To determine the anti-inflammatory effect of the preparations of the present invention, e.g. the trichlorethylene erythema test according to H. Friderich (Arztliche Forschung 20, 549-552, 1966) and for its photometric evaluation a remmission colorimeter such as the Chroma-Meter CR-300 from the firm Minolta Camera Co., Osaka, Japan can be used.

The skin elasticity can be measured by aspirating the skin of a test person with a hollow tube placed under a defined negative pressure, measuring the depth of penetration of the skin in the tube, then normalizing the pressure by ventilation and measuring again the depth of penetration of the relieved skin in the tube. The rapidity and the degree of retrogression of the skin stretched under negative pressure constitute a measure for the skin elasticity. For measuring the skin elasticity according to this principle, the recording device provided with a microprocessor "Cutometer" from the firm Courage & Khazaka Electronic GmbH, Cologne, Germany is very appropriate. The moisture degree of the skin can be measured by means of the electronic measuring device "Corneometer" (Courage & Khazaka). This principle of measure bases on the different dielectric constants of water and other components of skin.

For the in vitro determination of the elastase-inhibiting effect of the preparations of the present invention, the enzyme to be inhibited is incubated with the inhibitor or with placebo, respectively, for a determined time period, then mixed with a chromogenic proteinase substrate and the p-nitroaniline release catalyzed by the residual, non-inhibited enzyme per time unit is measured photometrically at a wave length of 405 nm as DA405 /t. The I50 -value is calculated from the difference between DA/t reference and DA/t sample as the quantity of preparation which inhibits the enzyme by 50% under the conditions defined. A chromogenic substrate adequate for PMN elastase and fibroblast elastase are MeOSuc-Ala-Ala-Pro-Val-pNA, (SEQ ID NO.: 1) (a detailed description of the methods for the determination of proteinases and their inhibitors by means of chromogenic substrates can be found in I. Witt, Eur. J. Clin. Chem Clin. Biol. 29, 355-374, 1991).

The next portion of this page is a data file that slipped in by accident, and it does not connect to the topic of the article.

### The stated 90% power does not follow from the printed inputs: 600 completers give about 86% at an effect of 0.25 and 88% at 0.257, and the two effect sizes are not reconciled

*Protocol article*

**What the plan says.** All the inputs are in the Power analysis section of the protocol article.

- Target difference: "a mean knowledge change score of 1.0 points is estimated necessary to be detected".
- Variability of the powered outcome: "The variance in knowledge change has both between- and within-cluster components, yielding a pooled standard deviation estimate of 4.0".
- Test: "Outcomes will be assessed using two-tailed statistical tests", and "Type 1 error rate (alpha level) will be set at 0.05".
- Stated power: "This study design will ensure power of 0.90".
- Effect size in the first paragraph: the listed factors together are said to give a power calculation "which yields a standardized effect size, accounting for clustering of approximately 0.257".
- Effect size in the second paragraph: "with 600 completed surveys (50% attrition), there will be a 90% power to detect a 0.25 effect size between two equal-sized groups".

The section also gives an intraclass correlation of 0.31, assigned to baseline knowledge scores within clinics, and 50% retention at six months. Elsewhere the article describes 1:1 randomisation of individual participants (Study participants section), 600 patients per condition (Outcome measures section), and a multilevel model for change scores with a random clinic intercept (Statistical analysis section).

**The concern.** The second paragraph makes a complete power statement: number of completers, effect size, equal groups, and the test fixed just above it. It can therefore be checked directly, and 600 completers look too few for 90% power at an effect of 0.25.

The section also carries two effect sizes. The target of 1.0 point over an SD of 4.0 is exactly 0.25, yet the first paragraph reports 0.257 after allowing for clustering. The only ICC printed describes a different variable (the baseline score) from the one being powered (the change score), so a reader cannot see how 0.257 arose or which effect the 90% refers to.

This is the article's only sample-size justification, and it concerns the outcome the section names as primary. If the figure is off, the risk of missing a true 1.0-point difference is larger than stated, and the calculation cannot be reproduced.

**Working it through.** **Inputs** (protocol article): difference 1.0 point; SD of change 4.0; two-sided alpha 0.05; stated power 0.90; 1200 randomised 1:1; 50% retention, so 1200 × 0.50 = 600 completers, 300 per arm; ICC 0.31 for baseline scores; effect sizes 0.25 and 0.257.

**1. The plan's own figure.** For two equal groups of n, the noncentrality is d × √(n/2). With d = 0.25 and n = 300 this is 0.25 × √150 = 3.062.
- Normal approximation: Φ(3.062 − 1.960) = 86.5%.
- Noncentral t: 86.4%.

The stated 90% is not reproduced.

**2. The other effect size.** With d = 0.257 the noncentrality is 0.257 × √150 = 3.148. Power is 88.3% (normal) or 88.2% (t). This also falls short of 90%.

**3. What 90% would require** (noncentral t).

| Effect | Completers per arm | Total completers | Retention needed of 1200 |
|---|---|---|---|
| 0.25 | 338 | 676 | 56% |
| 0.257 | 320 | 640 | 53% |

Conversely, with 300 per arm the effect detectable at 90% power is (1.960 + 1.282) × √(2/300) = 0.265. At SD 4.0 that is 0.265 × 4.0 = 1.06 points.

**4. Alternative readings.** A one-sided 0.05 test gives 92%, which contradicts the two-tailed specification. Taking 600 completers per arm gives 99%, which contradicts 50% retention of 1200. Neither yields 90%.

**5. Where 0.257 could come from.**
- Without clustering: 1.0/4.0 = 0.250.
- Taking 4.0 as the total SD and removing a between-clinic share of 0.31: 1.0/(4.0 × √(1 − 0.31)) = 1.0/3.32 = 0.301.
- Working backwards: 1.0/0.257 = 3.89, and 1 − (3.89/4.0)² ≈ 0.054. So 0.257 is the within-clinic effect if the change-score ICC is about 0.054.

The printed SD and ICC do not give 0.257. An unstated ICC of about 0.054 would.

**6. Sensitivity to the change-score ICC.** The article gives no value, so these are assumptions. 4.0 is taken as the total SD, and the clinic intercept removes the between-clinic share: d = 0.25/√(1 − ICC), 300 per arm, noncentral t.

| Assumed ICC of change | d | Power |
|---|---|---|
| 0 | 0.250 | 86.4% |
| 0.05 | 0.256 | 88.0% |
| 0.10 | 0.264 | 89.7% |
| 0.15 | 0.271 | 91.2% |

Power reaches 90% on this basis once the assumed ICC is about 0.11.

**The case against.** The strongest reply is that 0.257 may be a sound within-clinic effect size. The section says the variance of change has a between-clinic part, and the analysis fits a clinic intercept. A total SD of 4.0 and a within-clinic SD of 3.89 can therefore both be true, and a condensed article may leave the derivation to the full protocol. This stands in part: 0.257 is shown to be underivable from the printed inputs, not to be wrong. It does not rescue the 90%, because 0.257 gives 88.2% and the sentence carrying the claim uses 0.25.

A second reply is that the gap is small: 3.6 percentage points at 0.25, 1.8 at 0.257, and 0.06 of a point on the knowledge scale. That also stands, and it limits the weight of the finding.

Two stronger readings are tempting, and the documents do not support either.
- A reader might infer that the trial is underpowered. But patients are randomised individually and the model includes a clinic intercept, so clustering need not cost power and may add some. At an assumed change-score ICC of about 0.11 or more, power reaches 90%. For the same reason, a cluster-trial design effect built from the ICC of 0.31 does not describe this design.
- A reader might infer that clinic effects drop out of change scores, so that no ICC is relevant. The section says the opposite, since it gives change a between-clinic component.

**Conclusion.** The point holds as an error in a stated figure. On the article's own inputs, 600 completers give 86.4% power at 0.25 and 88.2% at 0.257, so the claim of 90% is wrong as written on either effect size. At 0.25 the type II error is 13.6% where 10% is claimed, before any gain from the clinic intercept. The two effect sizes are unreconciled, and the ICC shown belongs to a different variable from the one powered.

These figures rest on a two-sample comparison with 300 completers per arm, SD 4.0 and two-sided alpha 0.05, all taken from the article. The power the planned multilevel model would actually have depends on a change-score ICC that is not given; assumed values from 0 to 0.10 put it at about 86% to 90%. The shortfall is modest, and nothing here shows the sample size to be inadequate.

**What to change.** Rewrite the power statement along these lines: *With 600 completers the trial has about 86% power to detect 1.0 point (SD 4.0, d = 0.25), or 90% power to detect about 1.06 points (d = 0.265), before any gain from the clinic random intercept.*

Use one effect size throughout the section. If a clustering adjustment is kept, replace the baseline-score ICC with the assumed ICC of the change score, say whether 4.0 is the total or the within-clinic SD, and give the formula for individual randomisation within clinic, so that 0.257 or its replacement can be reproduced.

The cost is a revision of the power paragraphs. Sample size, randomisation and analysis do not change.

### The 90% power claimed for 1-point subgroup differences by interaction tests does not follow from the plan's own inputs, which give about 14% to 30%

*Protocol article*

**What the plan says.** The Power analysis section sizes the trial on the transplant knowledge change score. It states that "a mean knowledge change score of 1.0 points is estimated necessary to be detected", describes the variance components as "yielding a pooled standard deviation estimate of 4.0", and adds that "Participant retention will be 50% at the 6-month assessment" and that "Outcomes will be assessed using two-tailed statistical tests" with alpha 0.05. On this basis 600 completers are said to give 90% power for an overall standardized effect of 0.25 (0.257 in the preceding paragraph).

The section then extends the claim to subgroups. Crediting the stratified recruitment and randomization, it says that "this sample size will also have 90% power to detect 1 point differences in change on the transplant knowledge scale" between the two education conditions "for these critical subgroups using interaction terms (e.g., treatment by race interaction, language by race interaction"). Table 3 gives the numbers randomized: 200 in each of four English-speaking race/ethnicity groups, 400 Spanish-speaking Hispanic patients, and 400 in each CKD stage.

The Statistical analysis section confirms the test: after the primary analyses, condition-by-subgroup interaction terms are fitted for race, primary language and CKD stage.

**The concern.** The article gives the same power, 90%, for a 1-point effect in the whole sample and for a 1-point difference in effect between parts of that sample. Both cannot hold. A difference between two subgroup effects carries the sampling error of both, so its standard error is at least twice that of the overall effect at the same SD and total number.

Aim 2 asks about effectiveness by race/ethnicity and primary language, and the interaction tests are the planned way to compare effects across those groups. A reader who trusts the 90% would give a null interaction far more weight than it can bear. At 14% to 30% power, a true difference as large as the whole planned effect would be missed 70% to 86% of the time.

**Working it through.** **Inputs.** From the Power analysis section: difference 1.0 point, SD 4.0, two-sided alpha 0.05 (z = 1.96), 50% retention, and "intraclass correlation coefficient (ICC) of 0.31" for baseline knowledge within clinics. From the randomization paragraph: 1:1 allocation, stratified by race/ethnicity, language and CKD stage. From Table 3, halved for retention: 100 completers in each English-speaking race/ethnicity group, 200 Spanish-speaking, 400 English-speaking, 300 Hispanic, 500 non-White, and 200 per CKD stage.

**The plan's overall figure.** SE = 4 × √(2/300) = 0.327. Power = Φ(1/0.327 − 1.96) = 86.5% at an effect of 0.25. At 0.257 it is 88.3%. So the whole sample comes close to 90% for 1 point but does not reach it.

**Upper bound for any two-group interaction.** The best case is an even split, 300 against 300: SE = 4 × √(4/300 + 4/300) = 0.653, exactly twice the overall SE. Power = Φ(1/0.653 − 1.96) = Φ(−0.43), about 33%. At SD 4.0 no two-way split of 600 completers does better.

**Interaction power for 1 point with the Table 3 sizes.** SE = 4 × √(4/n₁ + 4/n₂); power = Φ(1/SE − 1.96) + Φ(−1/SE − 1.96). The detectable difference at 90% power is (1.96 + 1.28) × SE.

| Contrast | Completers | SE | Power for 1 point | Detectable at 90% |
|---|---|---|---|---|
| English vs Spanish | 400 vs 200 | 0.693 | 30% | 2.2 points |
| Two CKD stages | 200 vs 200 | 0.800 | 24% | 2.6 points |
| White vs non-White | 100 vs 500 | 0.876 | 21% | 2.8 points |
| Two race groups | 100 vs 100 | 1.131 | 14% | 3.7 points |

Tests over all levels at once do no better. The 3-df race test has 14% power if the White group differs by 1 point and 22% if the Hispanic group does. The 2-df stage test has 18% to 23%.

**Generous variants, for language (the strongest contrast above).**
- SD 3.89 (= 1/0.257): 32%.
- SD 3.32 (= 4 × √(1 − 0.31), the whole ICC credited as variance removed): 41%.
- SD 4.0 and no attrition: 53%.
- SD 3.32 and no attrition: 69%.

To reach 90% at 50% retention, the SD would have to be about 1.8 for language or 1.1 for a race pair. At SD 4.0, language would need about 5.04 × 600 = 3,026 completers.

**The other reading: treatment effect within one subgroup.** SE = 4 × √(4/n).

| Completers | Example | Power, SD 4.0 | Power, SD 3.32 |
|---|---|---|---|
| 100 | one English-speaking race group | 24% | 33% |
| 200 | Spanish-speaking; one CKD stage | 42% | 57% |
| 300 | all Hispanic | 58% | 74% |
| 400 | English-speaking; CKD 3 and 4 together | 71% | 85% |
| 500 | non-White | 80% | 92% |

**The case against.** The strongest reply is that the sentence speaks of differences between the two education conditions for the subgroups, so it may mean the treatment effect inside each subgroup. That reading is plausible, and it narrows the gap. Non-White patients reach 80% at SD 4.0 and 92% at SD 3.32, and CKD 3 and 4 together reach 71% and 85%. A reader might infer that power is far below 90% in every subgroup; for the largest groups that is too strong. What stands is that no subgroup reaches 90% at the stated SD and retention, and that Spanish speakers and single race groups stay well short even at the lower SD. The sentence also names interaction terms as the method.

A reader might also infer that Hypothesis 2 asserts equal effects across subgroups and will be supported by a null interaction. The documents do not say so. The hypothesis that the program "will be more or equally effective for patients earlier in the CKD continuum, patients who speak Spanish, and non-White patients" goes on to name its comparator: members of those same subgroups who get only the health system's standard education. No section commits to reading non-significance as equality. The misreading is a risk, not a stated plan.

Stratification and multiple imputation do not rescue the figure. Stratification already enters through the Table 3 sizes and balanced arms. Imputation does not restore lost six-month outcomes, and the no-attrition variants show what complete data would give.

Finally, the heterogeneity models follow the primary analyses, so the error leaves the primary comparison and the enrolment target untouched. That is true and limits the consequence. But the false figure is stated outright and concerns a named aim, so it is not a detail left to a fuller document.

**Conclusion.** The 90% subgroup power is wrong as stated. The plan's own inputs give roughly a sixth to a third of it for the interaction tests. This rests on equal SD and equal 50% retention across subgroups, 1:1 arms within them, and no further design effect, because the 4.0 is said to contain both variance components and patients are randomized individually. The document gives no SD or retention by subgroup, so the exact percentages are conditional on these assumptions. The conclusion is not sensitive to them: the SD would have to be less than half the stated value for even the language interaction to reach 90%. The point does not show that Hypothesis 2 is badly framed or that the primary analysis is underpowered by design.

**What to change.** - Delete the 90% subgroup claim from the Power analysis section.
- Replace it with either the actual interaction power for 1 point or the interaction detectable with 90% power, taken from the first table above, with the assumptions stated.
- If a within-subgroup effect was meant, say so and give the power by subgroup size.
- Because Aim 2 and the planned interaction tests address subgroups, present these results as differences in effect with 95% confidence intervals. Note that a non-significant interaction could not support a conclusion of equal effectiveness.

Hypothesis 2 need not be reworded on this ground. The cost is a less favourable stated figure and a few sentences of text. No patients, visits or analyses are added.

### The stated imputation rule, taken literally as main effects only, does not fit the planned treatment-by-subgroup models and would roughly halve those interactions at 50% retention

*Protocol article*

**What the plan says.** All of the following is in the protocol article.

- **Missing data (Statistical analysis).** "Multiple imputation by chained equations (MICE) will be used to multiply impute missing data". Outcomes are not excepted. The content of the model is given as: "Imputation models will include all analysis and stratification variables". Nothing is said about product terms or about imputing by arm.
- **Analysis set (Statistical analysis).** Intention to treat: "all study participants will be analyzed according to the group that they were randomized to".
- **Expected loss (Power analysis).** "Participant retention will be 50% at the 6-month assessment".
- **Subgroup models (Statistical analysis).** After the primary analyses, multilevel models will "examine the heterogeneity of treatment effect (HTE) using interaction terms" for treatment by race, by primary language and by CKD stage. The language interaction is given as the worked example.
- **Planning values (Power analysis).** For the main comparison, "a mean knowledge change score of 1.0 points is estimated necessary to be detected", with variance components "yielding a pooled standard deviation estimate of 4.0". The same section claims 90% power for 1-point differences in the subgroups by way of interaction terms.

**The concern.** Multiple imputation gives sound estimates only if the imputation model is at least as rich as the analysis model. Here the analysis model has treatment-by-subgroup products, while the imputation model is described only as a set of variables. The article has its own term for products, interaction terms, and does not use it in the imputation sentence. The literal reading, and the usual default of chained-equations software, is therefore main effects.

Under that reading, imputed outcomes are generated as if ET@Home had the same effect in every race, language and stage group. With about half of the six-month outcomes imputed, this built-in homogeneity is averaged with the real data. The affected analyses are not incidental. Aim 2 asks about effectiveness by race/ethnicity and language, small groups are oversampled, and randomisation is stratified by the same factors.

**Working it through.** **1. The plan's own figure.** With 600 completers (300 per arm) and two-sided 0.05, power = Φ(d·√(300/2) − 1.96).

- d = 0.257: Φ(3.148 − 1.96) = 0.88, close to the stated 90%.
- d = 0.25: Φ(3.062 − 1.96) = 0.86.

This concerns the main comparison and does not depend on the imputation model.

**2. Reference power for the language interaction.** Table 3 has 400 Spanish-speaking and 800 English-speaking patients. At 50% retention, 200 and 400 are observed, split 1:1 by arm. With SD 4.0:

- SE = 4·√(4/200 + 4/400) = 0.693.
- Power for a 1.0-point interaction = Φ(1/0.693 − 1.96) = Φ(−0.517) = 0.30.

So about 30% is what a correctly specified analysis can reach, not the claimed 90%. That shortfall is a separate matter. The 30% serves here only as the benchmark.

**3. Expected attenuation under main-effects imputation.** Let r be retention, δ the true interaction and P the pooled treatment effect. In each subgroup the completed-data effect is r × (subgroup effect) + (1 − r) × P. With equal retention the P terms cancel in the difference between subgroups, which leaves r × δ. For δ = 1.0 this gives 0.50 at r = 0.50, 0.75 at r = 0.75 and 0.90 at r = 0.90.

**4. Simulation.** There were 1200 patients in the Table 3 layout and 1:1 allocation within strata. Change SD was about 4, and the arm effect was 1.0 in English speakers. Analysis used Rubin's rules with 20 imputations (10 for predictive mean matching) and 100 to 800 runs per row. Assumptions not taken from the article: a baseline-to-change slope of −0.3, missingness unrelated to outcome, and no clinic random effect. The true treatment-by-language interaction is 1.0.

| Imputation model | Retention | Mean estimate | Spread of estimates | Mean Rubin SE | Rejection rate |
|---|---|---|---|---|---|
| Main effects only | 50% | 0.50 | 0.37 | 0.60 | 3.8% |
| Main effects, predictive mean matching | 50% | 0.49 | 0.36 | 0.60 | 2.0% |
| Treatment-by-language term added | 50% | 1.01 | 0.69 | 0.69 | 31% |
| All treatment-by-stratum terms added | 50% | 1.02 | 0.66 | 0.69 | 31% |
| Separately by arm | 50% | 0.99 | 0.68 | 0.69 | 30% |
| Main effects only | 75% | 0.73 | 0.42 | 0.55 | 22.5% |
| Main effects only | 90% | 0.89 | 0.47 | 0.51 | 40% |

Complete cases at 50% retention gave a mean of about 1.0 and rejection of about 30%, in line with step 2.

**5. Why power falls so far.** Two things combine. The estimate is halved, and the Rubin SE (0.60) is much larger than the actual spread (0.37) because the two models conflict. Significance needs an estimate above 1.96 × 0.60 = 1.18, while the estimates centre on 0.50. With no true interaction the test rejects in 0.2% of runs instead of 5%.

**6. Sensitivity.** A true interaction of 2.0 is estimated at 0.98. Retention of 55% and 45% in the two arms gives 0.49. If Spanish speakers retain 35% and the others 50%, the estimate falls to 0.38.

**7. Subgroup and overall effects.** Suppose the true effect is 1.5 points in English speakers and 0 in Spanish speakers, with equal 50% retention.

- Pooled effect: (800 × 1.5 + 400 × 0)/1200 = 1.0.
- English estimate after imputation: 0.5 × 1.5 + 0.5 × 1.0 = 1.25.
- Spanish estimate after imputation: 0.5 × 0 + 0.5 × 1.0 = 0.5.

The elastase inhibiting effect may also be demonstrated in the lysate of cultured fibroblasts. The determination is performed as described above by means of a chromogenic proteinase substrate.

To show the elastase inhibition in an ex vivo system, elastin-rich tissue such as a tendon can be damaged in an organ bath by the addition of PMN elastase. This can be prevented by the simultaneous addition of the preparation of the present invention.

EXAMPLE 1 Manufacture of an Anti-Inflammatory Protein Fraction from Soybeans